Jean Janvier spent 17 months locked up for selling 2 grams of crack cocaine. If the Haitian-born Janvier had been caught with that much powdered cocaine, says the Boston Globe, he probably would never have been prosecuted in federal court or been incarcerated if convicted in state court. Janvier got a break when the U.S. Sentencing Commission voted in December to lighten punishments retroactively for some crack-related crimes in a move to narrow the disparity between the penalties, a disparity that has taken a particular toll on blacks, who account for most crack offenders.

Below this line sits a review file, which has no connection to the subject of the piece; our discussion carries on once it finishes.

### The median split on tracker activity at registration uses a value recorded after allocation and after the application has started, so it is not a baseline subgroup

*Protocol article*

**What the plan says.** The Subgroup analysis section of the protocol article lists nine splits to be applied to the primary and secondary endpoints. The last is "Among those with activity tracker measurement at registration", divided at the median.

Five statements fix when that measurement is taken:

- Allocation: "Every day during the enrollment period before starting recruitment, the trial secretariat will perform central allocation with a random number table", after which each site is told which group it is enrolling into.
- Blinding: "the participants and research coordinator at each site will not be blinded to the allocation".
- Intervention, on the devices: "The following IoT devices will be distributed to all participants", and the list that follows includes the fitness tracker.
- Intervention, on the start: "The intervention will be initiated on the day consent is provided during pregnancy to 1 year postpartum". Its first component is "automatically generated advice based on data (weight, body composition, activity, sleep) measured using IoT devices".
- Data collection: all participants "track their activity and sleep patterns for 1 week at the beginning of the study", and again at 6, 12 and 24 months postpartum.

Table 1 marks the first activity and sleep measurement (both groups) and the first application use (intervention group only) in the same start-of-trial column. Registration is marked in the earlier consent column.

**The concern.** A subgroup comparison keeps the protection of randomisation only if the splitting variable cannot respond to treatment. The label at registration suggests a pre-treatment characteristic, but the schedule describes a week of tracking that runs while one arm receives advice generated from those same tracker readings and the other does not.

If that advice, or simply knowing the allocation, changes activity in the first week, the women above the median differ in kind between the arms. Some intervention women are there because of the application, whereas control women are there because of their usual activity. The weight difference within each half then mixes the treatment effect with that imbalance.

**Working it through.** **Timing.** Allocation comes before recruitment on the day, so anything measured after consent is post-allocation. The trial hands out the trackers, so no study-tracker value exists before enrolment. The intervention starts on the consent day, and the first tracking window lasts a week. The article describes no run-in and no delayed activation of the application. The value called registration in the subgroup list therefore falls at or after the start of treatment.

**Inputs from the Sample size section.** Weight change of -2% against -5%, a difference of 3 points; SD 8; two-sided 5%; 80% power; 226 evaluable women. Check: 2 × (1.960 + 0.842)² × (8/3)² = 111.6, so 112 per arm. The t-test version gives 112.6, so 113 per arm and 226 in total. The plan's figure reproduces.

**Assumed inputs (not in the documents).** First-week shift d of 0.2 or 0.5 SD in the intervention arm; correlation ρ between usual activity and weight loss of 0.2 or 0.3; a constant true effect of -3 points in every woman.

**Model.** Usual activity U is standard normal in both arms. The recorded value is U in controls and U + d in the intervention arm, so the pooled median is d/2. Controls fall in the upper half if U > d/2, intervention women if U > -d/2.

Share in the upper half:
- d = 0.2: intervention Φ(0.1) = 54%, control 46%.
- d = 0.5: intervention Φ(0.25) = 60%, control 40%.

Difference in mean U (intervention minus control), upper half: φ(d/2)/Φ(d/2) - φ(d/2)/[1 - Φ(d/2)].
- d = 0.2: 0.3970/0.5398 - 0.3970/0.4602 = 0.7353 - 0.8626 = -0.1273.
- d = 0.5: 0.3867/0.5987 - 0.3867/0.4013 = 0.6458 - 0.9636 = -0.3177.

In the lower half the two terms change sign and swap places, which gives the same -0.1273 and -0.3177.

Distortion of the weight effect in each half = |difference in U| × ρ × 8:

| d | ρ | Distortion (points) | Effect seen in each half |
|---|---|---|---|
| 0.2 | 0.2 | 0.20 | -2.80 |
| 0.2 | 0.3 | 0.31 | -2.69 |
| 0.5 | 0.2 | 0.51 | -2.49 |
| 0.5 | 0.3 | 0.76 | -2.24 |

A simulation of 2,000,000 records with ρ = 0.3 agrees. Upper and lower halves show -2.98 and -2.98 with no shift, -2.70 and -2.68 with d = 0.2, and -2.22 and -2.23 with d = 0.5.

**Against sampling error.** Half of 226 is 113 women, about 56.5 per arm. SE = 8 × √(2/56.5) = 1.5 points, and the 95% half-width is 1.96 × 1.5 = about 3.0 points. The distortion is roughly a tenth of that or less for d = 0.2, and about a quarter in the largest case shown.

A judge cut Janvier’s two-year sentence by five months, plus two months for good behavior. He was released in May and is among at least 31 inmates convicted of crack cocaine offenses in Massachusetts who have been freed since March, said Miriam Conrad, a federal public defender. The sentencing commission had estimated that 25 prisoners from Massachusetts would be eligible for release by November and 91 prisoners could be freed through 2012. Nationwide, the commission has estimated that about 20,500 will eventually be freed early.